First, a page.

In April of this year, President Obama released a draft executive order (still pending) that would require businesses with federal contracts to disclose independent expenditures on federal elections (political speech independent of candidates and parties). This order is intended to undermine the Supreme Court’s Citizen United decision — allowing independent expenditures by corporations, unions and other associations — by discouraging federal contractors and their executives from engaging in political speech. Citizens United held that such expenditures do not enable the kind of quid pro quo corruption that campaign finance laws are allowed to regulate, so this draft executive order shows contempt for the First Amendment by chilling protected speech.
8. Taxing political contributions
Earlier this year, the IRS tried to muzzle political speech by asserting that donations to certain nonprofit advocacy groups (so‐called 501(c)(4) organizations) would be subject to the gift tax. Historically, the IRS has not applied the gift tax in this way — donations to advocacy groups are not likely to be used to circumvent the estate tax — and when the IRS previously tried to tax political donations, it was rebuffed by the courts on the grounds that such transfers are not gifts (i.e., the donor is getting something in return). The IRS has since backed down, but the suspicion remains that it was trying to chill the political speech of those opposed to President Obama’s policies, in violation of the First Amendment.
9. Graphic tobacco warnings
Late last year, the FDA issued regulations requiring cigarette manufacturers to display graphic warnings on all packs of cigarettes that must cover at least 50% of the packaging and graphically portray tobacco‐related illnesses. These warnings violate the First Amendment because the government is compelling the cigarette manufacturers to discourage their customers from buying their lawful products. Last month, a federal judge blocked the new regulation, which was due to go into effect in January, but the administration is appealing.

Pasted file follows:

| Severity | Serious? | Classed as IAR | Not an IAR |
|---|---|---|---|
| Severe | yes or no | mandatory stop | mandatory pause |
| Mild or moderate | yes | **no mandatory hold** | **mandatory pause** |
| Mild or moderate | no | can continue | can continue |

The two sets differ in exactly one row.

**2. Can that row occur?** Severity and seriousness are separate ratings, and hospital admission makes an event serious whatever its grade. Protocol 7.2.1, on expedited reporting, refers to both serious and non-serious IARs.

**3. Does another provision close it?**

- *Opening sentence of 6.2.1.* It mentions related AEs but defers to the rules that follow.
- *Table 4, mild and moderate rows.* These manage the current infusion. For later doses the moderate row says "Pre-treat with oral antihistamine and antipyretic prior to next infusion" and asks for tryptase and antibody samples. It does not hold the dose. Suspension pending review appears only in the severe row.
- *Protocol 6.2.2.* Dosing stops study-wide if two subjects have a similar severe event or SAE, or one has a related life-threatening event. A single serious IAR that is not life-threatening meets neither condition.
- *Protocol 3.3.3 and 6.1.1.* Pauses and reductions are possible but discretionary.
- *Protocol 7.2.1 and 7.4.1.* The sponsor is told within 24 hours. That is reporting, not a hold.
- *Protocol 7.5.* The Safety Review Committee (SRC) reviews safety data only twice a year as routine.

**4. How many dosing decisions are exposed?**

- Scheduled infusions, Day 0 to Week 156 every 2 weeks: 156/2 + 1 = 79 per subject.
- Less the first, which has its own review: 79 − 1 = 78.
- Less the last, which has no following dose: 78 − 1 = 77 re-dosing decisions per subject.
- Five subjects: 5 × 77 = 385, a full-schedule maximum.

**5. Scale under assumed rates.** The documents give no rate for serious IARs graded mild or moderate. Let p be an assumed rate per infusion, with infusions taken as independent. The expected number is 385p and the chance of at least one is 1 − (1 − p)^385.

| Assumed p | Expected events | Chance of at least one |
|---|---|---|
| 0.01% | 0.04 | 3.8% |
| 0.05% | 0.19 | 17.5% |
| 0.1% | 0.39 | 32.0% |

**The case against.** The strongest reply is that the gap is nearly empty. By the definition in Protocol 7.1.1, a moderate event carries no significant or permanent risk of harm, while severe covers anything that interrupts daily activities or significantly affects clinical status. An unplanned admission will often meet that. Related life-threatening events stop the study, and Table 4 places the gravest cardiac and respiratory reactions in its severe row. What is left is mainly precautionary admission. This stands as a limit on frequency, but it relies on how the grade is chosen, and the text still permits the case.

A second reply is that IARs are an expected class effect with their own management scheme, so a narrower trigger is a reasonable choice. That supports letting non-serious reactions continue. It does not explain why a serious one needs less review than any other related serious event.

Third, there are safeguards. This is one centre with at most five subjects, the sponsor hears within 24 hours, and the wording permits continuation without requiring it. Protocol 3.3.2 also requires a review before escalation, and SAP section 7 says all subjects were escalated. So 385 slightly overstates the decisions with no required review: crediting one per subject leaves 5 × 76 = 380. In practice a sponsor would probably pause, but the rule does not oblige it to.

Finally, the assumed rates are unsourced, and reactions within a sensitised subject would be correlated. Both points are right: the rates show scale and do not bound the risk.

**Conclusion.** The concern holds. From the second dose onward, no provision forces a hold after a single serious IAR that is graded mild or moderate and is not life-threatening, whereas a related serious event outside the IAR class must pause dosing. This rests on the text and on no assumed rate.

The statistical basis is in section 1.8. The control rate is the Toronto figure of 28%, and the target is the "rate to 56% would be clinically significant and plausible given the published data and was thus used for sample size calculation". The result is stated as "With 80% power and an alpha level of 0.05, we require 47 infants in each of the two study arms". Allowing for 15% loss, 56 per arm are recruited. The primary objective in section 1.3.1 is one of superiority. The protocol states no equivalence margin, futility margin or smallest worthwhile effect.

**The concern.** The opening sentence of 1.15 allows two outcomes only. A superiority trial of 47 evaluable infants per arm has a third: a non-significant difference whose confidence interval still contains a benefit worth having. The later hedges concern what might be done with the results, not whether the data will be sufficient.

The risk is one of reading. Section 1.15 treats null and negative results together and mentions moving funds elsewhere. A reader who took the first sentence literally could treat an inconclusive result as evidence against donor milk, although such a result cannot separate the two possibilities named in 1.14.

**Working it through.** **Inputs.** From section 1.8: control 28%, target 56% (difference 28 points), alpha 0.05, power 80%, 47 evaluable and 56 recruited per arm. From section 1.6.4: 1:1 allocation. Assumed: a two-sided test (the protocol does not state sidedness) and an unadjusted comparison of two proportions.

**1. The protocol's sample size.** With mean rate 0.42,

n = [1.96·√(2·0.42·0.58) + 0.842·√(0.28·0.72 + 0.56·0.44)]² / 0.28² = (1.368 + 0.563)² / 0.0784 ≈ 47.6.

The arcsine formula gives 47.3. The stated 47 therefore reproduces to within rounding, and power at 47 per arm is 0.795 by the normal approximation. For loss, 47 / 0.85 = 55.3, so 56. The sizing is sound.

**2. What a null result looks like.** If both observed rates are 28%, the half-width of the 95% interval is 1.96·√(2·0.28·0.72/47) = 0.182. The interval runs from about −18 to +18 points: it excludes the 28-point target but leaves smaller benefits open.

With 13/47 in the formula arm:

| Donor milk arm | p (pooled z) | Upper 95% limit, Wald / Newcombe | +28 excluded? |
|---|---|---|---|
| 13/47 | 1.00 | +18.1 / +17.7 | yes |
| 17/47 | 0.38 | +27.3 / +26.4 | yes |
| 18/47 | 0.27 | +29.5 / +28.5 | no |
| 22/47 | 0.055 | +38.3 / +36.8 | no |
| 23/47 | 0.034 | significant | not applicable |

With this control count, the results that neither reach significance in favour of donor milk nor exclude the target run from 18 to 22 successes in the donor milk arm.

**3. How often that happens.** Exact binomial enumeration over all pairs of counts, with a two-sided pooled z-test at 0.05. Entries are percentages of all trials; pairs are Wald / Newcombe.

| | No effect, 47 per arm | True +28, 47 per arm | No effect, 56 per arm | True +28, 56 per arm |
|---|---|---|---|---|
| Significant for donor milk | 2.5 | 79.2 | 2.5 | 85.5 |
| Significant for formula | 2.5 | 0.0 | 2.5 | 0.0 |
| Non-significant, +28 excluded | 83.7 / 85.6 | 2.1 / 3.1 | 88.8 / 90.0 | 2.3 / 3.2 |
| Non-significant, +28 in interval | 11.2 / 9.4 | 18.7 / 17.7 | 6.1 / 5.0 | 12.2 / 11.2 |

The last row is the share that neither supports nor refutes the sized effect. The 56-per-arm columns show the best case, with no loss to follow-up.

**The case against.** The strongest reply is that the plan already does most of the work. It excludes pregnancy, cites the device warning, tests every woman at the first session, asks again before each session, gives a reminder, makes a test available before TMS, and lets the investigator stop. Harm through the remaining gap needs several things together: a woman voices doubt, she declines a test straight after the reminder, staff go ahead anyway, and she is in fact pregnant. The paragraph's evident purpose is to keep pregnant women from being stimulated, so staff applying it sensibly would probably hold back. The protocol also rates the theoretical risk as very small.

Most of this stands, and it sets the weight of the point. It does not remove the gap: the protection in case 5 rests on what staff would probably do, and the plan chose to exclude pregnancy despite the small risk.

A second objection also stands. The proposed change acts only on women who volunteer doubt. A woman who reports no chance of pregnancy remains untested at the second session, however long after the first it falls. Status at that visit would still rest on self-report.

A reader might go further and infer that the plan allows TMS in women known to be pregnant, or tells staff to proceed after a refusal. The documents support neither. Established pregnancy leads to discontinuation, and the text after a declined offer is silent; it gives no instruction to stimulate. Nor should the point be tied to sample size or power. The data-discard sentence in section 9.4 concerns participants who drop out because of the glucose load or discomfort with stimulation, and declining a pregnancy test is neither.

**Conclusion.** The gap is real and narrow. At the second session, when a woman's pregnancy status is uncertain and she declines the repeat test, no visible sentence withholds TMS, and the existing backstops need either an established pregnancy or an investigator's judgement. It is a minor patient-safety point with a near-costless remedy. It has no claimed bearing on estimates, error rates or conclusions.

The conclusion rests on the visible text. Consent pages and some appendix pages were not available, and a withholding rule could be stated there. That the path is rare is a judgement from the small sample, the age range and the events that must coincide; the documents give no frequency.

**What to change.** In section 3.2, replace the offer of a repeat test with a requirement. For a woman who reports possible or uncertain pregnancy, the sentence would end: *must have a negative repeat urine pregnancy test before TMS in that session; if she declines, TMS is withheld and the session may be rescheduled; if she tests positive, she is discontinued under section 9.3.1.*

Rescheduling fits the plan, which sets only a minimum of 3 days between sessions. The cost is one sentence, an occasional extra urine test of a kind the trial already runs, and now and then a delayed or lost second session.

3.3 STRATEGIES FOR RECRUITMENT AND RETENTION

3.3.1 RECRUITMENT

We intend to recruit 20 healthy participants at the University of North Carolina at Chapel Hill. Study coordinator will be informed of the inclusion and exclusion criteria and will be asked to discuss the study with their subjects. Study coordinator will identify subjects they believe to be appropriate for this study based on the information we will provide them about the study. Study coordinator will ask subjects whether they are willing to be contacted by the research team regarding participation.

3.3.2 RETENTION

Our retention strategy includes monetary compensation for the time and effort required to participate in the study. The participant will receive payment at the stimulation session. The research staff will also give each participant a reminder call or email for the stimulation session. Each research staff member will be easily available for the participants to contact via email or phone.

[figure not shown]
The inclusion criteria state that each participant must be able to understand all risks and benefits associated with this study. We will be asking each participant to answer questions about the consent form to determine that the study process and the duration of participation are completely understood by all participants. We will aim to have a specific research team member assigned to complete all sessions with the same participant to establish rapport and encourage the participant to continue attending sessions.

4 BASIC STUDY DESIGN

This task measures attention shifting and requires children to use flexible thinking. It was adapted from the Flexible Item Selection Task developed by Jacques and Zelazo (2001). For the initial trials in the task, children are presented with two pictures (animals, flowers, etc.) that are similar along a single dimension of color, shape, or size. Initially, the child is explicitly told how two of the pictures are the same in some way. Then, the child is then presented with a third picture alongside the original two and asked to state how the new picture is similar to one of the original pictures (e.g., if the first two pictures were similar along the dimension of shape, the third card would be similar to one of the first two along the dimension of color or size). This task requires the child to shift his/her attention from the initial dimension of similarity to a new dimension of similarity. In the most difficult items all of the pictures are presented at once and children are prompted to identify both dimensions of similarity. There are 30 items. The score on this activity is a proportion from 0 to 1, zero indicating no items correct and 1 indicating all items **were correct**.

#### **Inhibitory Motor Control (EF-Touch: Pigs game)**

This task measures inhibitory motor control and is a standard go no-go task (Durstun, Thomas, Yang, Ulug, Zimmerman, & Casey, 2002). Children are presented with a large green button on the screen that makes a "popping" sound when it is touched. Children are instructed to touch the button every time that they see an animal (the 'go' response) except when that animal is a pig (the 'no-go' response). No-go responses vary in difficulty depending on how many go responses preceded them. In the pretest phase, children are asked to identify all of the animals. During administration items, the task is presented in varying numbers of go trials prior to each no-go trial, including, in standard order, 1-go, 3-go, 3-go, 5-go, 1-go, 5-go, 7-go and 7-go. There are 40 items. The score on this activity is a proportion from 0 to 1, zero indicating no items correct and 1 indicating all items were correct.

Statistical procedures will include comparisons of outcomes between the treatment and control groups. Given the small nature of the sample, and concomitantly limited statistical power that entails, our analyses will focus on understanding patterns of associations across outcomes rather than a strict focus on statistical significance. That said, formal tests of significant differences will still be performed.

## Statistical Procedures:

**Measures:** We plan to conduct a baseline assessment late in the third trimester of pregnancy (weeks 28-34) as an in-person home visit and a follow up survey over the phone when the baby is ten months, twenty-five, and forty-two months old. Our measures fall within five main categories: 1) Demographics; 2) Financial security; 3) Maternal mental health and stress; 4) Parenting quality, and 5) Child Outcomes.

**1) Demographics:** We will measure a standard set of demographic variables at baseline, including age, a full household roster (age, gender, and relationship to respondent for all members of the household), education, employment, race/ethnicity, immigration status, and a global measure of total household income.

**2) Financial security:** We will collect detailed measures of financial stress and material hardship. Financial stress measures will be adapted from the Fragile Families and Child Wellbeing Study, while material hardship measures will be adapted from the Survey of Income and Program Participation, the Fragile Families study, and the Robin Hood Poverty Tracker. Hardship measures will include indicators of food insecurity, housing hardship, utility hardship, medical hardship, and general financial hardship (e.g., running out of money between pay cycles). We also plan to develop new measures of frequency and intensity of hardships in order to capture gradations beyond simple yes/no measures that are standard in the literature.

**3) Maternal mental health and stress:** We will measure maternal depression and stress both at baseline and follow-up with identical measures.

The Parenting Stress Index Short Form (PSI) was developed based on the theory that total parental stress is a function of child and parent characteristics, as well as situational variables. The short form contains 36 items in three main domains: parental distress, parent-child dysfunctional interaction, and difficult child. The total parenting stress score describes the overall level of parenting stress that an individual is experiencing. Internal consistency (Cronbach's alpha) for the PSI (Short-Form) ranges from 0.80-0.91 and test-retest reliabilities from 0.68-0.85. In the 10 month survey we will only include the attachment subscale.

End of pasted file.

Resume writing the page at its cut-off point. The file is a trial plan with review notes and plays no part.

10. Health care waivers
The Department of Health and Human Services has granted nearly 2,000 waivers to employers seeking relief from Obamacare’s onerous regulations. Nearly 20 percent of these waivers went to gourmet restaurants and other businesses in Nancy Pelosi’s San Francisco district. Nevada, home to Senate Majority Leader Harry Reid, got a blanket waiver, while Republican‐controlled states like Indiana and Louisiana were denied. Even beyond the unseemly political favoritism, such arbitrary dispensations violate a host of constitutional and administrative law provisions ranging from equal protection to the “intelligible principle” required for congressional delegation of authority to cabinet agencies. Unlike 17th‐century English monarchs, American presidents were not granted dispensing powers: As we’ve seen, the power to suspend a legal requirement can and will be used to arbitrarily favor the politically connected. Moreover, most of these waivers were never authorized by Congress in the first place!